Similarly, defying all the rules, some people eat like giants and remain like rakes; others eat like sparrows and expand like balloons. Also, people with large frames are more likely to grow heavier. As the British Medical Journal once put it: 'To him who hath, it seems, weight shall be given.' Fat men do need more food; not only do they have more to maintain, but they need more energy to transport themselves around, and yet they still tend to fatness more than the thin ones.
Explain A Few Exceptional Cases That Defy Your Explanation Above
Calories do count, although a book sold well by saying the opposite, but by no means is calorie theory reconciled to calorie practice. Suppose, for example, a man is eating the correct amount.
Suppose he is then permitted some minor indulgences, such as a banana with his breakfast, one bottle of beer and one more slice of bread with his lunch, a cup of lemonade and one piece of cake for tea, and then a bar of chocolate on the way home. These humble additions to his fare, not everyone's taste admittedly, nonetheless add up to 600 calories in that one day.
In theory, he would have to walk fast for over two hours, or row once from Putney to Mortlake, to burn up the extra calories. If he fails to do something of the sort and continues to consume the additional items, he will have put on 1 lb. ( ½ kg.) of fat by the end of a week. And to get rid of 1 lb. of fat means walking thirty-four miles.
However, despite the theory, people do often eat more than they should, they often take less exercise than they should, and yet they do stay reasonably constant in weight. There is no other way of acquiring calories except in food, and yet there do seem to be ways of disregarding calories without putting on fat or doing anything positive to counter their rapid intake. One wonders, for example, about the calorific content of feces from different people at different times: there must be great variation.
Nutritionists in general agreed that the former straightforwardness of calories tends to grow more complex year by year. An American, for example, has listed twenty-seven different types of obesity. He would also, one presumes, agree that there is more than one reason why some people eat too many calories and yet remain eternally thin, while others are perversely the other way about.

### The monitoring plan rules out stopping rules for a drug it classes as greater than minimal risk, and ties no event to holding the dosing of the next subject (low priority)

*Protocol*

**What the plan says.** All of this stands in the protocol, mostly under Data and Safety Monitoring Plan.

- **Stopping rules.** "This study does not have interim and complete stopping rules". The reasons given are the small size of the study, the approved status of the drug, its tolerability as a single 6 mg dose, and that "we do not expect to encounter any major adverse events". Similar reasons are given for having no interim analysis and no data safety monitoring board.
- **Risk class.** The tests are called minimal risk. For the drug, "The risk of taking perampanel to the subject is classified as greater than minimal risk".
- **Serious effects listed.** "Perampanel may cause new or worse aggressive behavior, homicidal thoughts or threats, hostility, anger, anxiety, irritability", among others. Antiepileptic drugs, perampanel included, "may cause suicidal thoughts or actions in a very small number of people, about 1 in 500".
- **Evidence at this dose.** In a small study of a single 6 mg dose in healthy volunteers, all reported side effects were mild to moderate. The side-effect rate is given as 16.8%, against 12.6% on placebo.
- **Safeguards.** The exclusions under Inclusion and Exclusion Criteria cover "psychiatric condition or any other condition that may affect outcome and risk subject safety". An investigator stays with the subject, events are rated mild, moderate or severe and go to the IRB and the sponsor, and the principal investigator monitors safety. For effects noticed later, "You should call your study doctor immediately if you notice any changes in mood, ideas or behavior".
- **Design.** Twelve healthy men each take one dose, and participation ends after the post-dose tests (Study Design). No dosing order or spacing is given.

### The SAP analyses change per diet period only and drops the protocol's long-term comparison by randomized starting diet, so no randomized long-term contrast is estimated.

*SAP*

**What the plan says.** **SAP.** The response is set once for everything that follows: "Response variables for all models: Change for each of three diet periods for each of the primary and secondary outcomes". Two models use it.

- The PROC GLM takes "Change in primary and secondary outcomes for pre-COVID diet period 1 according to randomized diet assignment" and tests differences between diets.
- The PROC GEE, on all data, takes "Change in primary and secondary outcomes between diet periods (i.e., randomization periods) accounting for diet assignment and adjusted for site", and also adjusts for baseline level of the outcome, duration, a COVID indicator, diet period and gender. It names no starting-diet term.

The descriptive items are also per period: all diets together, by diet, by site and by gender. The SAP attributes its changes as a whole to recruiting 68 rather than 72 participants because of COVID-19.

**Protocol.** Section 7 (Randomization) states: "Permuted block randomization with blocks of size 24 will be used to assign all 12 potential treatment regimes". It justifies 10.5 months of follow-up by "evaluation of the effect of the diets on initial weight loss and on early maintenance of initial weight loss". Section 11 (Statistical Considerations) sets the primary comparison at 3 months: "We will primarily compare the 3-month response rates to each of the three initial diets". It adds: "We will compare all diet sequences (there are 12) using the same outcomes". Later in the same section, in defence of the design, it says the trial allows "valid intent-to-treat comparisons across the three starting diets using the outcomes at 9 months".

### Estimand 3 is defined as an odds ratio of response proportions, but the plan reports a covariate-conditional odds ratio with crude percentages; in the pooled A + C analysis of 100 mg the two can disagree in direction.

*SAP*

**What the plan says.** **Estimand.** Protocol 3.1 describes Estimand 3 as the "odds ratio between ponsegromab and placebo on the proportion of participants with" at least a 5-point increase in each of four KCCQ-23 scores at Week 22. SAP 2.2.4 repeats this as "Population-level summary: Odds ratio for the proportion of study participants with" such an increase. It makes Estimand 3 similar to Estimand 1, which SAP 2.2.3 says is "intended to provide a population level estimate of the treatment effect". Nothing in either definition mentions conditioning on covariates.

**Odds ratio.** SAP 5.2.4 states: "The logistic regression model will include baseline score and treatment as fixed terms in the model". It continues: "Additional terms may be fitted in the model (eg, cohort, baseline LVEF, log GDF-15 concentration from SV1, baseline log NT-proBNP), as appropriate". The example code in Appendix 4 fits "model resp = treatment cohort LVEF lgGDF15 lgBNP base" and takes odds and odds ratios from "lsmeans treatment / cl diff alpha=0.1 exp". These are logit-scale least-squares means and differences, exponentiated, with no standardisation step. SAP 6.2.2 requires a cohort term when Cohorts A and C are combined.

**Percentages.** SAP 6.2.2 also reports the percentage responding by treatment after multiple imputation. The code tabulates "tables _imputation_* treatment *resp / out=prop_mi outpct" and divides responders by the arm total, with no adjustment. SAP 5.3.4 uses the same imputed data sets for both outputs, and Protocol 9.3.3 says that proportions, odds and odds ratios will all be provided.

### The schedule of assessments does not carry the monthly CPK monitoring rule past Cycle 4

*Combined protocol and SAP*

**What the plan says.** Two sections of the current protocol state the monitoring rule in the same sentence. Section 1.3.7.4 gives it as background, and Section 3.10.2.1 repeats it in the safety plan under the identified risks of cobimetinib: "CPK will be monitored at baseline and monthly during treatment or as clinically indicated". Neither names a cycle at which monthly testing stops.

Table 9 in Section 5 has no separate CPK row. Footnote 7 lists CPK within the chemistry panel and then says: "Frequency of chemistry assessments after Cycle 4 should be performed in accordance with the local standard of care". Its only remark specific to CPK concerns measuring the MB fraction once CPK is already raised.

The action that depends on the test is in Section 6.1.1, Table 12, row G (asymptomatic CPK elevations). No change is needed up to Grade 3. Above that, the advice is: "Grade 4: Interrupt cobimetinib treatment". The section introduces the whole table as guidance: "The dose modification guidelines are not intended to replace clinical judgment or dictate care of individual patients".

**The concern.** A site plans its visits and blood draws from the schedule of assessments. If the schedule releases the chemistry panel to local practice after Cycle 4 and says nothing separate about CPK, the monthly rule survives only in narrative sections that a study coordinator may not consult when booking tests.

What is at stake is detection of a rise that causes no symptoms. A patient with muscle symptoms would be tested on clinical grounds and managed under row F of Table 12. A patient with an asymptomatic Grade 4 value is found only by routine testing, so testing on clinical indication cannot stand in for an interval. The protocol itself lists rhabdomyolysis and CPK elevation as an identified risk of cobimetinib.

A baby and a young child both need much less food than an adult. However active the infant, he is having to move much less bulk about, and requires less energy to move his smaller frame from A to B.
By the age of ten or twelve a boy starts needing as much food as his father, by fourteen he probably needs a third as much again, and by eighteen halves as much again; the ages depend upon the timing of his growth spurt, and his actual size at any time, for it is his size and his work output which are most relevant. Growth itself is not very demanding of calories. The average growth rate of both boys and girls between eleven and sixteen is about 9 lbs. (4 kgs.) a year, requiring only 44 calories extra a day, allowing 4 calories per gram of protein.
Mankind is an increasingly idle being - his latest title is Homo sedentarius. Only a few centuries ago everything was done by muscle power. Now, this is no longer so, but there is still great variance in activity and consequently in fuel needs. To swim demands 550 calories an hour, to run 500, to saw wood 400, to work stone 330, to walk fast 240, to dance 240, to bicycle 175, to walk slowly 140, to sweep 100, to drive 60, to dress 50, to stand 40, to write 30, and to think demands none whatsoever.
These averages are wild averages, for some dance with the vigor of sawing wood, and some saw wood with the zest of a road sweeper. The brain does indeed cause no measurable increase in energy output, although muscle tension accompanying the anxieties of cerebral activity consumes energy on its separate account.
All in all, no one runs, dances, bicycles or thinks all day long, and minimum requirements become more uniform. Comparative estimates for sedentary, light, moderate, and heavy work have been assessed as requiring at least 2,500, 3,000, 3,500, and 4,000 calories a day. Should anyone, run, dance, or ride all day long his needs will be far greater; long bicycle races can burn up 10,000 calories in twenty-four hours, and even some lumbermen can regularly consume and use 8,000 calories a day.
For the most part, a twentieth-century man in advanced countries is being increasingly transported to work, increasingly sat down when he gets there, and increasingly in need of fewer than 3,000 calories, although he probably eats more than that and so is fatter than he should be.